Magnesium Bicarbonate

Magnesium Bicarbonate

Magnesium bicarbonate, also known as magnesium hydrogencarbonate, Mg(HCO3)2, is the bicarbonate salt of magnesium. In its pure form, it is a rare and unstable chemical. It can be produced by reacting dilute concentrations of carbonic acid (such as seltzer water) and magnesium hydroxide (milk of magnesia). It is formed when magnesium hydroxide (Mg(OH)2) or magnesium oxide (MgO) combines with carbon dioxide (CO2) in water to generate magnesium bicarbonate and water.

It can be prepared through the synthesis of magnesium acetate and sodium bicarbonate:

Mg(CH3COO)2 + 2 NaHCO3 → Mg(HCO3)2 + 2 CH3COONa

Magnesium bicarbonate exists only in aqueous solution. Magnesium does not form solid bicarbonate as does lithium. To produce it, a suspension of magnesium hydroxide is treated with pressurized carbon dioxide, producing a solution of magnesium bicarbonate:

Mg(OH)2 + 2 CO2 → Mg(HCO3)2

Drying the resulting solution causes the magnesium bicarbonate to decompose, yielding magnesium carbonate, carbon dioxide, and water:

Mg2+ + 2 HCO3− → MgCO3 + CO2 + H2O


It dissolves in water and becomes more soluble in the presence of carbon dioxide. When dissolved in water, carbon dioxide can react with magnesium carbonate or hydroxide to generate soluble magnesium bicarbonate ions.


It is a non-stable chemical that decomposes into other compounds in solution. It is more typically found in water as dissolved ions.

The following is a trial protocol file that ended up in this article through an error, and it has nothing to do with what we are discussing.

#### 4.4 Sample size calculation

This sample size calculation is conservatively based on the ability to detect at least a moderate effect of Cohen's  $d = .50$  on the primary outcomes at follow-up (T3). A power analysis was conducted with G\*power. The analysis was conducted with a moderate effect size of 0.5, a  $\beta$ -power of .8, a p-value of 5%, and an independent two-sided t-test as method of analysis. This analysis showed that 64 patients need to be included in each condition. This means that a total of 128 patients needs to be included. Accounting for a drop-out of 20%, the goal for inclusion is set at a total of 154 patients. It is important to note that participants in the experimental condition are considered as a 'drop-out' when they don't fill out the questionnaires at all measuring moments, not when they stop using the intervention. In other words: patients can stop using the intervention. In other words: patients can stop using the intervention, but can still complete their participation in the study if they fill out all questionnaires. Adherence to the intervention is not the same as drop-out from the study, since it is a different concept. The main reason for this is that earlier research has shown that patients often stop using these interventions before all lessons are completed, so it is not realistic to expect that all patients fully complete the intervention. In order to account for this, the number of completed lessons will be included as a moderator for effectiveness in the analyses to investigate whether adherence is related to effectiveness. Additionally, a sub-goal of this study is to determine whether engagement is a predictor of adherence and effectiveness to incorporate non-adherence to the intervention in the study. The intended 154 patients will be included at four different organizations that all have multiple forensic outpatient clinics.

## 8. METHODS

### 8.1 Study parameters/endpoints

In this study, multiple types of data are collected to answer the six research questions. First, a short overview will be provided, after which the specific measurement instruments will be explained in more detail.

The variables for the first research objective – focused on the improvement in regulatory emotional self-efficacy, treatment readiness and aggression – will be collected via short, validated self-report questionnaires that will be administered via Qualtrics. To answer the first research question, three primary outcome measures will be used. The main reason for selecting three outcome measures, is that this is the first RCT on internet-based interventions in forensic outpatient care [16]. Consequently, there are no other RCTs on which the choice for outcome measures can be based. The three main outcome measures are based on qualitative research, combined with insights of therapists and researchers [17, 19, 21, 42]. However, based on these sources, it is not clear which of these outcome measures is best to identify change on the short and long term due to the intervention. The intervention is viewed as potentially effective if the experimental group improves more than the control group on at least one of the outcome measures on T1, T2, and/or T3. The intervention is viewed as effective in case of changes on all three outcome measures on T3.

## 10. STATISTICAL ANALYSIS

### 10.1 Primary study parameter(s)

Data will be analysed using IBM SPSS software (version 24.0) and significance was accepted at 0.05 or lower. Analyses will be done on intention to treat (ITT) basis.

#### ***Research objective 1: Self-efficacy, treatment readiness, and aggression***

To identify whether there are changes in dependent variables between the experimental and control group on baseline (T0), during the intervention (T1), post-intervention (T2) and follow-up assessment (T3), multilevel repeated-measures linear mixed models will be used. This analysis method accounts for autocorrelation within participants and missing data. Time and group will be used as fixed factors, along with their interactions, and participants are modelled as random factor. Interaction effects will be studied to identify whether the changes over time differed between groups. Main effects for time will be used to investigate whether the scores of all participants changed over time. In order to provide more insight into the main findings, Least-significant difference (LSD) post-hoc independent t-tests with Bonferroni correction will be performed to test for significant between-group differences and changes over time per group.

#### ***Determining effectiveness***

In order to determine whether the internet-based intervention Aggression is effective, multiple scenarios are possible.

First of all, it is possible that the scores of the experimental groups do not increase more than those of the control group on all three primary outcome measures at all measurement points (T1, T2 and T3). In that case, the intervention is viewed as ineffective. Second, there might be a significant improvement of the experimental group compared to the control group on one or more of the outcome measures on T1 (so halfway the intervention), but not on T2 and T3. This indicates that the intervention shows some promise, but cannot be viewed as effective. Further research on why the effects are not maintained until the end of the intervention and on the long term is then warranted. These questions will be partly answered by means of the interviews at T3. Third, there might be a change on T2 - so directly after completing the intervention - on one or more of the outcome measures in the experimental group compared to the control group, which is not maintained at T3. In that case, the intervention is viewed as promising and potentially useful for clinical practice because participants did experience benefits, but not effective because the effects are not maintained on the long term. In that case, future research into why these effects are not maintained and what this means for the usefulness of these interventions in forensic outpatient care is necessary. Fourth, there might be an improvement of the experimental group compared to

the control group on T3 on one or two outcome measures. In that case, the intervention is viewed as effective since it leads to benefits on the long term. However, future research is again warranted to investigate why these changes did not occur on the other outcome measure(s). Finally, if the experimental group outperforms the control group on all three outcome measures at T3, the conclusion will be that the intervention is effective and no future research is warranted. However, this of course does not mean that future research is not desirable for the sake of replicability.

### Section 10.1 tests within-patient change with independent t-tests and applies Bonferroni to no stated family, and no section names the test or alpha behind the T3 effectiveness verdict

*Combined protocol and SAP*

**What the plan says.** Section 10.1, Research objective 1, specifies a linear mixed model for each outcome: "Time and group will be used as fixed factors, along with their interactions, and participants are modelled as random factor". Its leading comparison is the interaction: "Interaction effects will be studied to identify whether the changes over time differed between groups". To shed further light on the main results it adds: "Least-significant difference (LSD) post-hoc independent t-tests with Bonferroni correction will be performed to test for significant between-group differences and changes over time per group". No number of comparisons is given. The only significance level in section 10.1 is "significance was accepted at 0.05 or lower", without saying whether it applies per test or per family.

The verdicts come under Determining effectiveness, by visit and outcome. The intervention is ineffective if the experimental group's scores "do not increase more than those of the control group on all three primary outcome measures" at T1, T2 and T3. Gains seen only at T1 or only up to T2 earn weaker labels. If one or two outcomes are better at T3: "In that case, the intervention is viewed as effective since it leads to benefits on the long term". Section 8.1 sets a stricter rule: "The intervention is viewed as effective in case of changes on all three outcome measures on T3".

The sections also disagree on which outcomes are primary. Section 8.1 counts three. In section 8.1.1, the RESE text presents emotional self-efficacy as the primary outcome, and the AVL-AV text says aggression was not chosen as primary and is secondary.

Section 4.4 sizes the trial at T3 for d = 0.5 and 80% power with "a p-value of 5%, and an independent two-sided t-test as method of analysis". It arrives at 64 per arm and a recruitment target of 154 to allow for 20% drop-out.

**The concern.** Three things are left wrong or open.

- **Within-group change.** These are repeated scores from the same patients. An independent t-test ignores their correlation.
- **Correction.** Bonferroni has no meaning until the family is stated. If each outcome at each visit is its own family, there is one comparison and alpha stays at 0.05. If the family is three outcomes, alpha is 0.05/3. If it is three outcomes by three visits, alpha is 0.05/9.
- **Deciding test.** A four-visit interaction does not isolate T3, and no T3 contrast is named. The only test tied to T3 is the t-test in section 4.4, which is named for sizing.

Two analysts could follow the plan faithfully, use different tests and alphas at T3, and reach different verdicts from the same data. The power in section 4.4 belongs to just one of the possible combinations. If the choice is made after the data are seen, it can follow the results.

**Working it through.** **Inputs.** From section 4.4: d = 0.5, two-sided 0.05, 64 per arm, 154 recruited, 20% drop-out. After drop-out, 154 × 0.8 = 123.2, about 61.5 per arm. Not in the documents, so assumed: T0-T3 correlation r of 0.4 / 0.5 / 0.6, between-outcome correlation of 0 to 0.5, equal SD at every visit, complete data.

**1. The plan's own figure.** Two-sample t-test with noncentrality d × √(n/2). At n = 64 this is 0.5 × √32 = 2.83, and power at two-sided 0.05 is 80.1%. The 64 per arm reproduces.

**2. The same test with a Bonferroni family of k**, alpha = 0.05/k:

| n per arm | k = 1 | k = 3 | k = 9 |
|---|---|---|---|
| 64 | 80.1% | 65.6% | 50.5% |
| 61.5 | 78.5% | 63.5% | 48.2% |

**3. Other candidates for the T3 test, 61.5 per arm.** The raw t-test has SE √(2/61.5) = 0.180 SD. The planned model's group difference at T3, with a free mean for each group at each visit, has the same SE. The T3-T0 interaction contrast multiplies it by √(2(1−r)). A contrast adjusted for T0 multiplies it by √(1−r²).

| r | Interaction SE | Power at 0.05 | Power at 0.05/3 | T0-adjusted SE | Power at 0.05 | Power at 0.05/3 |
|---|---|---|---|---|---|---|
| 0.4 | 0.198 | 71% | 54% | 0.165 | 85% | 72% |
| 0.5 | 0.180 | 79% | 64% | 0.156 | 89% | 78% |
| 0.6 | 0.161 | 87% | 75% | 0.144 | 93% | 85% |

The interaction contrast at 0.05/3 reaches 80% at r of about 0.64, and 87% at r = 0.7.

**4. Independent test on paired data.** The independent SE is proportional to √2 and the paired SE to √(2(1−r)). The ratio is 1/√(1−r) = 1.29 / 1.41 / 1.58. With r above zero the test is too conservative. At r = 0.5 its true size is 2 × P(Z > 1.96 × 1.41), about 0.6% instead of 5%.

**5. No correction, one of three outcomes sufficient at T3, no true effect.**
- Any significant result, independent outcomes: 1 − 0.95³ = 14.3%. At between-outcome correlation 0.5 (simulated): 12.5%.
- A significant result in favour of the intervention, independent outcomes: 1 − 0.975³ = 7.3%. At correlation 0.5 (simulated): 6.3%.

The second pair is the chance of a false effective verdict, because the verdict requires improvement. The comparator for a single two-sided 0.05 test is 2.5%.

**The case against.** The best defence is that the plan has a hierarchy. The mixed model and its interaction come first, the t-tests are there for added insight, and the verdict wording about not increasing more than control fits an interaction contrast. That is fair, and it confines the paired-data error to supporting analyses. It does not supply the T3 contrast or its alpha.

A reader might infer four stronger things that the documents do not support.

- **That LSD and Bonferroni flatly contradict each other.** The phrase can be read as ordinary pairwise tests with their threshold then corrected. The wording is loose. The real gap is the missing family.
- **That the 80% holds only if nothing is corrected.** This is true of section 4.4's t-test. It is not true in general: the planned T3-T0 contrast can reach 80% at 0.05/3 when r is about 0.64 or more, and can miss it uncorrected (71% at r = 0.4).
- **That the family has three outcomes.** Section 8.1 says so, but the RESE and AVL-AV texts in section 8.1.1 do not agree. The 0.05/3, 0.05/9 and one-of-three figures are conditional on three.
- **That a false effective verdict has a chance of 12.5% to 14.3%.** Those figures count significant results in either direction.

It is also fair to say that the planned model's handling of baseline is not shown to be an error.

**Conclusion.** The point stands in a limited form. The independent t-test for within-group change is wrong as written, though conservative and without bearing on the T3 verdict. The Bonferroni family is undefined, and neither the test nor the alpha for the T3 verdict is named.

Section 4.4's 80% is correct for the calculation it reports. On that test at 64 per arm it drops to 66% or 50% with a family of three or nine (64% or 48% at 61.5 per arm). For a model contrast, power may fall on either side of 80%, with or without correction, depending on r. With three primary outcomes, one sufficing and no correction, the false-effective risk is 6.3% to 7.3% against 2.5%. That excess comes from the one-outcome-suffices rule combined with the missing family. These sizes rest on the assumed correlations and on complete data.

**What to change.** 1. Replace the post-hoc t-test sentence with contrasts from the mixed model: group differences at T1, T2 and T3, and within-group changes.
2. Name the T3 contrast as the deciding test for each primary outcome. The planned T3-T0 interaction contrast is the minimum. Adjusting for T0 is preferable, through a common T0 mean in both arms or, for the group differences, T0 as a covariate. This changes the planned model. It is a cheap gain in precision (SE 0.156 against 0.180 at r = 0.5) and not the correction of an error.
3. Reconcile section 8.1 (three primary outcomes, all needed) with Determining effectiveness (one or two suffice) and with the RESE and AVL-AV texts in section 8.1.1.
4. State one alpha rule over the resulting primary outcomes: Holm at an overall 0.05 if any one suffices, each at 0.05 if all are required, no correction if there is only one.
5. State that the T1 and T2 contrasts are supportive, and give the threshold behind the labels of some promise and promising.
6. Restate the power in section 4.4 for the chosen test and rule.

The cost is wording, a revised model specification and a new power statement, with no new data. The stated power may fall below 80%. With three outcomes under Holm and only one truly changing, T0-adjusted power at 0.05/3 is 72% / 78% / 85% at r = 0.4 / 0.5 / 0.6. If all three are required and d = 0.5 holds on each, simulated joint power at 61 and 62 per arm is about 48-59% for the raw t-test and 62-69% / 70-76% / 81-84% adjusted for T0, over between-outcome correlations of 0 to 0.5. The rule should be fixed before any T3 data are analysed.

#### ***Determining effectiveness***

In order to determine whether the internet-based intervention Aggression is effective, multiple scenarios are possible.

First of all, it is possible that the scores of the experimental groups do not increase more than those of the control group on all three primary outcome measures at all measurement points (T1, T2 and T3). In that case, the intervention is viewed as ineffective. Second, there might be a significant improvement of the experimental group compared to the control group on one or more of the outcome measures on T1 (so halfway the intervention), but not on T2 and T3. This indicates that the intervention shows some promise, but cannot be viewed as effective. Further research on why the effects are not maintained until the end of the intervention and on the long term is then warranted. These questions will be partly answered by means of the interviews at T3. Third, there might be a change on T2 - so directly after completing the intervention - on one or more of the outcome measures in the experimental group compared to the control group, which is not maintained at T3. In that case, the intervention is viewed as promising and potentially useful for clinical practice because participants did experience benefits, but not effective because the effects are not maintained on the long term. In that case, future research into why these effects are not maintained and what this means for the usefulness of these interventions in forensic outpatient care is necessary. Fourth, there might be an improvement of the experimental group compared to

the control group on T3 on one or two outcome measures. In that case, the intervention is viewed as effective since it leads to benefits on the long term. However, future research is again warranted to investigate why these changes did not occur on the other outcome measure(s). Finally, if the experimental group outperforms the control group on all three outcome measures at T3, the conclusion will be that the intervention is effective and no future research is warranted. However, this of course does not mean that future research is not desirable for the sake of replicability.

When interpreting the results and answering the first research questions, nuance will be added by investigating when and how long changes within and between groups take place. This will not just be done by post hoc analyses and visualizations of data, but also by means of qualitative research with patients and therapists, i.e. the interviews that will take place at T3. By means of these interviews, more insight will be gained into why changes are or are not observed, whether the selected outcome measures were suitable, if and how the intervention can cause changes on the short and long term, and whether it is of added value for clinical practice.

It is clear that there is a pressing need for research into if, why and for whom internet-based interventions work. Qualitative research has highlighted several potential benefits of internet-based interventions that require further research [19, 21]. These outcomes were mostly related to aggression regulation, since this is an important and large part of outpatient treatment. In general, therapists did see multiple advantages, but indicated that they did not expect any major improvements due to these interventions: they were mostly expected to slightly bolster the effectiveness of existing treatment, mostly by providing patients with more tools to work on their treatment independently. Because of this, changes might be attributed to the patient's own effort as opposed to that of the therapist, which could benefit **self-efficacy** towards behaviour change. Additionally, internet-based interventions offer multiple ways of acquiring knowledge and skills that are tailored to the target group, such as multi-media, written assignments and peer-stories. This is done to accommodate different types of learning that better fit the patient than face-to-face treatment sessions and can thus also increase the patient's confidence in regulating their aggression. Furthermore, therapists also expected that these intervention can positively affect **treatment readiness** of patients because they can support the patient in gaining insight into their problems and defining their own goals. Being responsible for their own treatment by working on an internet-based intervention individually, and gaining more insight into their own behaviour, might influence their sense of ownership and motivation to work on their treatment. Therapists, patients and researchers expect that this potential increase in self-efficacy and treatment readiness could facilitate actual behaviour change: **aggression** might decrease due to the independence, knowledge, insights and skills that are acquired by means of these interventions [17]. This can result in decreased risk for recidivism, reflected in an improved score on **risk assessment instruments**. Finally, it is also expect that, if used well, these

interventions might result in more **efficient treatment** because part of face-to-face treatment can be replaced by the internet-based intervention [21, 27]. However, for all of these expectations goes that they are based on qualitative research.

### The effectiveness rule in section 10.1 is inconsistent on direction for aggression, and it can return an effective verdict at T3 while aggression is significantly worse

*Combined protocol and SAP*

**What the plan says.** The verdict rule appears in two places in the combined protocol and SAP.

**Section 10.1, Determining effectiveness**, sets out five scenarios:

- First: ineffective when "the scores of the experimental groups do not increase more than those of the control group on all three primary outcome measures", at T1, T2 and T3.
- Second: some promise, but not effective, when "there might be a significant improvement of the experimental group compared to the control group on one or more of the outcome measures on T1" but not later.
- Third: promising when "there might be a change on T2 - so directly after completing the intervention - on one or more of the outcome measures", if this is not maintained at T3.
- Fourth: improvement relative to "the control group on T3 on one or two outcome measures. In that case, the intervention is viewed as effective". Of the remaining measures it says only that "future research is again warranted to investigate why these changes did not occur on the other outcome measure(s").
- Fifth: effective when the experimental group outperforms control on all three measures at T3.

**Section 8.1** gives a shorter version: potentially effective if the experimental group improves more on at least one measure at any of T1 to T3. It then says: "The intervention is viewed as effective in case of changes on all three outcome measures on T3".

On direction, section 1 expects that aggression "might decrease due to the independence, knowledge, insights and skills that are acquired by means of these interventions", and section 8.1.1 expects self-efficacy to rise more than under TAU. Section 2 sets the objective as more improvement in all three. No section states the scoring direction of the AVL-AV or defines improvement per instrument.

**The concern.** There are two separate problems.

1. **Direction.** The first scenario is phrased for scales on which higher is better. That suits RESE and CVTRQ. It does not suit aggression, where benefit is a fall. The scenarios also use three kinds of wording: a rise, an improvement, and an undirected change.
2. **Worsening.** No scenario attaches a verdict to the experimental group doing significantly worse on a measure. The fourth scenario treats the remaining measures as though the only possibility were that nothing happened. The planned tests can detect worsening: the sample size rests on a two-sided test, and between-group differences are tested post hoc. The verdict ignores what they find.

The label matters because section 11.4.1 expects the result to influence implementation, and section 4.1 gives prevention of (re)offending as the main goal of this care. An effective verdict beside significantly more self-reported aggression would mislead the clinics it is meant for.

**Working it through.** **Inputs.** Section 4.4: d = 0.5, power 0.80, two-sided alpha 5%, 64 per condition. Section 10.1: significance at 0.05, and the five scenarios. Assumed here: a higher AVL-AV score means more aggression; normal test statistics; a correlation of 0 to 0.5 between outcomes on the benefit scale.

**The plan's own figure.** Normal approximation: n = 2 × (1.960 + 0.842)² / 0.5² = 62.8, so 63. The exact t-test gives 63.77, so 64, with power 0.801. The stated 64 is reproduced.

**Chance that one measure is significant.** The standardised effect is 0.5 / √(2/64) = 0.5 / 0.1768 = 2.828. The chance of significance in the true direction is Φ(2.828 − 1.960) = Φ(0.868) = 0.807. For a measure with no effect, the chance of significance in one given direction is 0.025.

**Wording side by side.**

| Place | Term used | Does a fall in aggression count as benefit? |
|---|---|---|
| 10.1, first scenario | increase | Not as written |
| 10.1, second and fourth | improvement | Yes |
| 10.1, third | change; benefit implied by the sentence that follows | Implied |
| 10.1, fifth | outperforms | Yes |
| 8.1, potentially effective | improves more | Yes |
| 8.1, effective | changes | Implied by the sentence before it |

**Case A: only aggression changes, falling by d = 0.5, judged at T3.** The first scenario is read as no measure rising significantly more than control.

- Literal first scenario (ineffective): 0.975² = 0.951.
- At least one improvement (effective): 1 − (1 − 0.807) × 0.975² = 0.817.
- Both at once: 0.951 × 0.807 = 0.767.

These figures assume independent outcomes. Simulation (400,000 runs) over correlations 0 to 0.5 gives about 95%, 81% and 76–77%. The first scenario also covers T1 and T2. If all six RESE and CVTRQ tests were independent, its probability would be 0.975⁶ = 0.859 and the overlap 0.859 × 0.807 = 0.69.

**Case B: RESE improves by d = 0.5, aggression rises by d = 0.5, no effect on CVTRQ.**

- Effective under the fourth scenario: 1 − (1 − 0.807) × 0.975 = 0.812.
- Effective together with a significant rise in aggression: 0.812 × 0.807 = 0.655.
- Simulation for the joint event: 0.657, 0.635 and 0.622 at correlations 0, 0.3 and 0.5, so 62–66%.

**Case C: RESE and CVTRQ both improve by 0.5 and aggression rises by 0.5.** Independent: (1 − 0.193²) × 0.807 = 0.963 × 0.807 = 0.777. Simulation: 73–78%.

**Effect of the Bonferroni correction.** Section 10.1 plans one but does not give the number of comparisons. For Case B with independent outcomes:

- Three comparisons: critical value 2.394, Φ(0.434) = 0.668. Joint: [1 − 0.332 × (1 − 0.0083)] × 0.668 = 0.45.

Health and Nutrition

Magnesium is a necessary mineral for human health, as it aids in a variety of biological activities such as muscle and nerve function, blood glucose management, and bone health. While magnesium bicarbonate is not a commonly utilized dietary supplement or source of magnesium, magnesium-containing substances such as magnesium citrate or magnesium oxide are.

Water Treatment

It is a component of hard water, which can create scale accumulation in pipes and appliances. Water treatment procedures can be used to soften water by eliminating or reducing the concentration of magnesium and calcium ions.

Chemical Reactions

It can engage in a number of chemical reactions in aqueous solutions. It can, for example, react with acids to produce carbon dioxide gas, water, and magnesium salts. It is sometimes found in natural mineral waters or spring waters, where it is created by the dissolution of magnesium-containing minerals in the presence of carbon dioxide. It is a source of magnesium, which is required for many biological functions in the human body.